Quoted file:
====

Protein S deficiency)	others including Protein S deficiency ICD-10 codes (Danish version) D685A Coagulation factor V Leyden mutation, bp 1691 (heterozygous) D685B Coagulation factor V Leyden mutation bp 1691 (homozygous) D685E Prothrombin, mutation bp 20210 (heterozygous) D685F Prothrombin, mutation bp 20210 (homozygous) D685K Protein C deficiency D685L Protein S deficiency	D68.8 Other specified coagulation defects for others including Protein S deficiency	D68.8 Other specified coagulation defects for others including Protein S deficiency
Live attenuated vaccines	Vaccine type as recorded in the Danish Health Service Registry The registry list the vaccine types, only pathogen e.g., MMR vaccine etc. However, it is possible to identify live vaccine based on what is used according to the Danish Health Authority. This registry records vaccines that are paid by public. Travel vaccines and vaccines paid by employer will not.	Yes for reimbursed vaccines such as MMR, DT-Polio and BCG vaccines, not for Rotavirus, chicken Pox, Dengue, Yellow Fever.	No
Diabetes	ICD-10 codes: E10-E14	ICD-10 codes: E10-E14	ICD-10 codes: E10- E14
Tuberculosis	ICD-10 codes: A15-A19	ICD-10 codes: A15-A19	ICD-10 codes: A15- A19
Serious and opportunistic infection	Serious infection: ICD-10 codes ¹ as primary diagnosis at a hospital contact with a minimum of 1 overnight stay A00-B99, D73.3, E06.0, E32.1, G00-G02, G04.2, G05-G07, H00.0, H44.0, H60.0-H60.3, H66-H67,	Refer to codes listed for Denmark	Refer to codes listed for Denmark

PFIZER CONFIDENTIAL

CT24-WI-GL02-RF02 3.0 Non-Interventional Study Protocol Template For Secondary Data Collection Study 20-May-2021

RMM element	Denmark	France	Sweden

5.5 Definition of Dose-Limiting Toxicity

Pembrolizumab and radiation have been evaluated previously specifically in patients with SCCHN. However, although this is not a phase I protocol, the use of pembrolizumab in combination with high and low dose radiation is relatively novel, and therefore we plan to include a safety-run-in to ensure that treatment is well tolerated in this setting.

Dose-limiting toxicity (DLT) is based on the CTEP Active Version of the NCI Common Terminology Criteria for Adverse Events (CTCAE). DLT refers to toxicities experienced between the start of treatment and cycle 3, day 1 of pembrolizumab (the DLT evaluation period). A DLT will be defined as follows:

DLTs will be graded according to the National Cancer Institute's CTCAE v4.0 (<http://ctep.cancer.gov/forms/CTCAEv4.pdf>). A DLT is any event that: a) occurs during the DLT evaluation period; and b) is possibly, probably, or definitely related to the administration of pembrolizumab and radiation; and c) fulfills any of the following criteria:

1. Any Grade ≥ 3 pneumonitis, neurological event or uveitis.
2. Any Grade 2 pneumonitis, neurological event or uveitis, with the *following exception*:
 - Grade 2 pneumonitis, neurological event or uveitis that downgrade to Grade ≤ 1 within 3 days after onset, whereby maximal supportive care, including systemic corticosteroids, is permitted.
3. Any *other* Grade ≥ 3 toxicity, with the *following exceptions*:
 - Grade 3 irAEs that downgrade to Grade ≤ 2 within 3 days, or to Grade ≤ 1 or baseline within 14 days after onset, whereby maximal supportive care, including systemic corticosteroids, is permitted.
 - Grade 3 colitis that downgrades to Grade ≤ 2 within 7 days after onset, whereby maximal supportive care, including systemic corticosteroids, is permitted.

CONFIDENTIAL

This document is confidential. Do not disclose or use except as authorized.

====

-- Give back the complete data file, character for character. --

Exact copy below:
Protein S deficiency)	others including Protein S deficiency ICD-10 codes (Danish version) D685A Coagulation factor V Leyden mutation, bp 1691 (heterozygous) D685B Coagulation factor V Leyden mutation bp 1691 (homozygous) D685E Prothrombin, mutation bp 20210 (heterozygous) D685F Prothrombin, mutation bp 20210 (homozygous) D685K Protein C deficiency D685L Protein S deficiency	D68.8 Other specified coagulation defects for others including Protein S deficiency	D68.8 Other specified coagulation defects for others including Protein S deficiency
Live attenuated vaccines	Vaccine type as recorded in the Danish Health Service Registry The registry list the vaccine types, only pathogen e.g., MMR vaccine etc. However, it is possible to identify live vaccine based on what is used according to the Danish Health Authority. This registry records vaccines that are paid by public. Travel vaccines and vaccines paid by employer will not.	Yes for reimbursed vaccines such as MMR, DT-Polio and BCG vaccines, not for Rotavirus, chicken Pox, Dengue, Yellow Fever.	No
Diabetes	ICD-10 codes: E10-E14	ICD-10 codes: E10-E14	ICD-10 codes: E10- E14
Tuberculosis	ICD-10 codes: A15-A19	ICD-10 codes: A15-A19	ICD-10 codes: A15- A19
Serious and opportunistic infection	Serious infection: ICD-10 codes ¹ as primary diagnosis at a hospital contact with a minimum of 1 overnight stay A00-B99, D73.3, E06.0, E32.1, G00-G02, G04.2, G05-G07, H00.0, H44.0, H60.0-H60.3, H66-H67,	Refer to codes listed for Denmark	Refer to codes listed for Denmark

PFIZER CONFIDENTIAL

CT24-WI-GL02-RF02 3.0 Non-Interventional Study Protocol Template For Secondary Data Collection Study 20-May-2021

RMM element	Denmark	France	Sweden

5.5 Definition of Dose-Limiting Toxicity

Pembrolizumab and radiation have been evaluated previously specifically in patients with SCCHN. However, although this is not a phase I protocol, the use of pembrolizumab in combination with high and low dose radiation is relatively novel, and therefore we plan to include a safety-run-in to ensure that treatment is well tolerated in this setting.

Dose-limiting toxicity (DLT) is based on the CTEP Active Version of the NCI Common Terminology Criteria for Adverse Events (CTCAE). DLT refers to toxicities experienced between the start of treatment and cycle 3, day 1 of pembrolizumab (the DLT evaluation period). A DLT will be defined as follows:

DLTs will be graded according to the National Cancer Institute's CTCAE v4.0 (<http://ctep.cancer.gov/forms/CTCAEv4.pdf>). A DLT is any event that: a) occurs during the DLT evaluation period; and b) is possibly, probably, or definitely related to the administration of pembrolizumab and radiation; and c) fulfills any of the following criteria:

1. Any Grade ≥ 3 pneumonitis, neurological event or uveitis.
2. Any Grade 2 pneumonitis, neurological event or uveitis, with the *following exception*:
 - Grade 2 pneumonitis, neurological event or uveitis that downgrade to Grade ≤ 1 within 3 days after onset, whereby maximal supportive care, including systemic corticosteroids, is permitted.
3. Any *other* Grade ≥ 3 toxicity, with the *following exceptions*:
 - Grade 3 irAEs that downgrade to Grade ≤ 2 within 3 days, or to Grade ≤ 1 or baseline within 14 days after onset, whereby maximal supportive care, including systemic corticosteroids, is permitted.
 - Grade 3 colitis that downgrades to Grade ≤ 2 within 7 days after onset, whereby maximal supportive care, including systemic corticosteroids, is permitted.

CONFIDENTIAL

This document is confidential. Do not disclose or use except as authorized.